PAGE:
Percentage of adult Americans with cavities remains high, study notes

Mary Otto

About Mary Otto

Mary Otto, a Washington, D.C.-based freelancer, is AHCJ's topic leader on oral health and the author of "Teeth: The Story of Beauty, Inequality, and the Struggle for Oral Health in America." She can be reached at mary@healthjournalism.org.

Photo by ktpupp via Flickr.

Although tooth decay and tooth loss have been declining in recent decades, more than nine of 10 working-age Americans have cavities in permanent teeth, a new federal report shows.

“Among adults aged 20-64, 91 percent had caries and 27 percent had untreated tooth decay,” conclude the authors of a data brief from the National Center for Health Statistics.

The data were drawn from the 2011-2012 National Health and Nutrition Examination Survey (NHANES).

The survey, really an ongoing series of surveys, serves as a major tool for assessing the status of the nation’s oral health. NHANES’ size and depth make it unique. The study combines face-to-face interviews and physical examinations of a nationally representative sample of about 5,000 people each year. The work is overseen by the National Center for Health Statistics, which is part of the Centers for Disease Control and Prevention.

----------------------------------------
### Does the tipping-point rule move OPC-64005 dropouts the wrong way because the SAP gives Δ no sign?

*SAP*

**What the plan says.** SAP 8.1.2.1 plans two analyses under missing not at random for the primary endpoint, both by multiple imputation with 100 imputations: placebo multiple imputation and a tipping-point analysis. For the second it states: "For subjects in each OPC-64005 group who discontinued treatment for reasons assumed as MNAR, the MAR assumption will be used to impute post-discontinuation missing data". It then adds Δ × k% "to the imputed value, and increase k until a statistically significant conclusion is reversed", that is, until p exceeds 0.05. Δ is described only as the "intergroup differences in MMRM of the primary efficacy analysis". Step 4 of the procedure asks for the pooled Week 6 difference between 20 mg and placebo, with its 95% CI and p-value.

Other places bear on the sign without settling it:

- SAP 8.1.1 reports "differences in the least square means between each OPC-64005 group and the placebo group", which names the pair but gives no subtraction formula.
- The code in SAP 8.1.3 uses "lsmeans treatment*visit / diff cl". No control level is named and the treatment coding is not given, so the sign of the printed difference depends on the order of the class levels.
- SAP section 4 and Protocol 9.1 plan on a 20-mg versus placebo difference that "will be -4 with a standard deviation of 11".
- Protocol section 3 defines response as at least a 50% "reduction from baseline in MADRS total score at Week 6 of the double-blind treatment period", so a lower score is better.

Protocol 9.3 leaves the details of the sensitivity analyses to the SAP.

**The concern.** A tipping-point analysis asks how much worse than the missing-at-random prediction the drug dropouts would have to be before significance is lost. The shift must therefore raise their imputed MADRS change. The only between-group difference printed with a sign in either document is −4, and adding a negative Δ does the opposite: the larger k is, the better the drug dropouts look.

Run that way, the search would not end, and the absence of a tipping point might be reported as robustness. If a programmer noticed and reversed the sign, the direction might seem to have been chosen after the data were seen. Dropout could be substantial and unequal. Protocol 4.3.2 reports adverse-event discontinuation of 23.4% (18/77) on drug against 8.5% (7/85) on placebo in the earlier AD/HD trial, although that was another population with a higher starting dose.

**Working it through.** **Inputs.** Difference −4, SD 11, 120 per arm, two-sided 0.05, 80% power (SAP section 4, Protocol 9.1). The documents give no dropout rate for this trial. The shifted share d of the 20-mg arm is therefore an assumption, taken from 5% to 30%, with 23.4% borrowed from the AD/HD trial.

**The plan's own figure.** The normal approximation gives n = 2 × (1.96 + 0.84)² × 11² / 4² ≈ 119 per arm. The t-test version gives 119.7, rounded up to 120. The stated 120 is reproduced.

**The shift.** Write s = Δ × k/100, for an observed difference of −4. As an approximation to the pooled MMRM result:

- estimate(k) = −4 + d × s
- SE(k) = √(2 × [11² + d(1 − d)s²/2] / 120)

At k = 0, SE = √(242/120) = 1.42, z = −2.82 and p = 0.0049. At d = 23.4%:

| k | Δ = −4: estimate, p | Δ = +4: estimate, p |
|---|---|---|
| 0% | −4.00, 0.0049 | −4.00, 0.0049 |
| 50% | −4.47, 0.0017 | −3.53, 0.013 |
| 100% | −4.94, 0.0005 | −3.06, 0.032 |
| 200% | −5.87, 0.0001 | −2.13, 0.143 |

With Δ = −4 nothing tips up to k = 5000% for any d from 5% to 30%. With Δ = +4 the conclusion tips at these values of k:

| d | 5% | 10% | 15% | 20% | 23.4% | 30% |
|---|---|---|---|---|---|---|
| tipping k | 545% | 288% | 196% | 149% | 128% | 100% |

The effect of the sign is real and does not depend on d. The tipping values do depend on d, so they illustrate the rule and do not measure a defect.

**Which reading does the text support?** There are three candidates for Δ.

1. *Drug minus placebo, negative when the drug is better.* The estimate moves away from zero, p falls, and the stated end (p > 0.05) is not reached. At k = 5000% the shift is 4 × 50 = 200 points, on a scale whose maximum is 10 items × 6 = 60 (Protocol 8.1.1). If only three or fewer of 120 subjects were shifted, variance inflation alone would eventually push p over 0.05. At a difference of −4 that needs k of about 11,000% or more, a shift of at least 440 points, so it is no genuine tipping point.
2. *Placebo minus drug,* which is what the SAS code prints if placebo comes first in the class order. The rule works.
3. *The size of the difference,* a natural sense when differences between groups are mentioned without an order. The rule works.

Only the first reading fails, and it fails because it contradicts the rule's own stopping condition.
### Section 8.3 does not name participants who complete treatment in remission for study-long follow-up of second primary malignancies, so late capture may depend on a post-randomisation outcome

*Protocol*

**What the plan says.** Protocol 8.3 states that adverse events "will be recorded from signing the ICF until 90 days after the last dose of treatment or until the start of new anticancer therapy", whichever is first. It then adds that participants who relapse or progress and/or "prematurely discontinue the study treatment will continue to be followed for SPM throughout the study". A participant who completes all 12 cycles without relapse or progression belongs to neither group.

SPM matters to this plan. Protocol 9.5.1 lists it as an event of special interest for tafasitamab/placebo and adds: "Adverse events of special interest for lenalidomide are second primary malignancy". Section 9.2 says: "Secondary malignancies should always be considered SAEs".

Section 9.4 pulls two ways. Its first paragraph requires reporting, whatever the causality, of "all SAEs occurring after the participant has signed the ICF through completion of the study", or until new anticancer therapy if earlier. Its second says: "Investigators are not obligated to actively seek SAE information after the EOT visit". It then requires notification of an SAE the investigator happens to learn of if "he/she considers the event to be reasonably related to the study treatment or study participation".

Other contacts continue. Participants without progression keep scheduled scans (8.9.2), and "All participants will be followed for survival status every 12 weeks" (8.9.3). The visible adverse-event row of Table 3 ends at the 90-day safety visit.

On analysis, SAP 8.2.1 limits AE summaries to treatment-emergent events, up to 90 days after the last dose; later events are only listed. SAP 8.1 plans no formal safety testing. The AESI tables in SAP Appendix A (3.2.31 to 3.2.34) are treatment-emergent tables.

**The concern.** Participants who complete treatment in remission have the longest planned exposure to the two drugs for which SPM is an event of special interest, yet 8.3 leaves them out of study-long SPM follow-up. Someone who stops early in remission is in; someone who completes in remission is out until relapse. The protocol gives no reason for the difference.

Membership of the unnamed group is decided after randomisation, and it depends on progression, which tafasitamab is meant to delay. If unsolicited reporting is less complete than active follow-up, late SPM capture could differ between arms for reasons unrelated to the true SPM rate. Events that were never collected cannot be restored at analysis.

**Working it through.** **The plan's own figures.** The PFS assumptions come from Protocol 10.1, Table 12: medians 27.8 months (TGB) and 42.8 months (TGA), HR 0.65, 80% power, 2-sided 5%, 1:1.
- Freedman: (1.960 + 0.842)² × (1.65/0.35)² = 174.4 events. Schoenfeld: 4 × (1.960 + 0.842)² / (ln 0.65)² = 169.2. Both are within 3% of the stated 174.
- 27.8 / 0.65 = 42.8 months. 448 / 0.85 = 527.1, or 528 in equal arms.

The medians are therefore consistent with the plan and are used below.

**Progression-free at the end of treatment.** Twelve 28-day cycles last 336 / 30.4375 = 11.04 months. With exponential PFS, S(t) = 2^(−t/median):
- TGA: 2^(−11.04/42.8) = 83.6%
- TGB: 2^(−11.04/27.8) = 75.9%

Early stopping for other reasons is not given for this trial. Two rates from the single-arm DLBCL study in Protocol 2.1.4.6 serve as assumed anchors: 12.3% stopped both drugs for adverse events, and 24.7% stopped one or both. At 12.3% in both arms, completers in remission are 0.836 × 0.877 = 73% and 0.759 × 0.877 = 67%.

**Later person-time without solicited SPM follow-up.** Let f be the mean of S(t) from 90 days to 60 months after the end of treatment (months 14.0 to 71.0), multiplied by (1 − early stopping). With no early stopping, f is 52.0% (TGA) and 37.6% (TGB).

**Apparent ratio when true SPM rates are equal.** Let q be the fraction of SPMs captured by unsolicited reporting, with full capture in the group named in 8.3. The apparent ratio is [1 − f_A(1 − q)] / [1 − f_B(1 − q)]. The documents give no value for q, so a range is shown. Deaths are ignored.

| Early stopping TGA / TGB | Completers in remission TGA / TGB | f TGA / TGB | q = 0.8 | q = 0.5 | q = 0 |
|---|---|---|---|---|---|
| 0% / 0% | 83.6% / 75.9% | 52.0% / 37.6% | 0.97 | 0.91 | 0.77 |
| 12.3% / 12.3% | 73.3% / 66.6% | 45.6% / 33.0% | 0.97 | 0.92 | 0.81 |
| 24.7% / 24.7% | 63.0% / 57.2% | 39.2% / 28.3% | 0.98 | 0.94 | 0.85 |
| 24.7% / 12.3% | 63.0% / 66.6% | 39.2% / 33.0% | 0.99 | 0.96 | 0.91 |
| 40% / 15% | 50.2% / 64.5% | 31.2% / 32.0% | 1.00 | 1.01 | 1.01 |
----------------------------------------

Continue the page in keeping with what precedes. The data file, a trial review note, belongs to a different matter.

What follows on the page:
The newest data show enduring racial disparities in disease and treatment patterns. While white American adults have more tooth decay than minorities, they are also more likely to receive treatment, the brief finds.

A full 94 percent of non-Hispanic white adults of working age had decayed teeth, compared with 91 percent of black and 86 percent of Hispanic adults aged 20 to 64, according to the federal data.

Yet less than a quarter of whites had untreated tooth decay, compared with 42 percent of black adults and 36 percent of Hispanic adults. Seventeen percent of Asian American adults had untreated decay, according to the brief.

Tooth decay and loss becomes more prevalent as Americans age, the brief also found.

“In 2011-2012, nearly all U.S. adults aged 65 and over (96 percent) with any permanent teeth had dental caries,” the authors noted.

Nearly 19 percent of Americans in that age group were edentulous, meaning they had lost all their teeth. Complete tooth loss among older adults varied across the races.  Only 15 percent of older Hispanic and 17 percent of older white Americans were edentulous, compared with 29 percent of older black Americans.

The new findings provide an update from data included in the 1999-2004 NHANES study. The previous report found that 92 percent of working age adults had cavities in permanent teeth and 26 percent had untreated decay. Among older people, the decay rate was 93 percent. Nearly one quarter of Americans aged 60 years old or older had lost all their teeth.

While the new data brief explores the oral health of adults, a brief released earlier this spring took a fresh look at NHANES findings for children.

Need the latest federal data on the oral health status of Americans? The NHANES can be a very useful resource.

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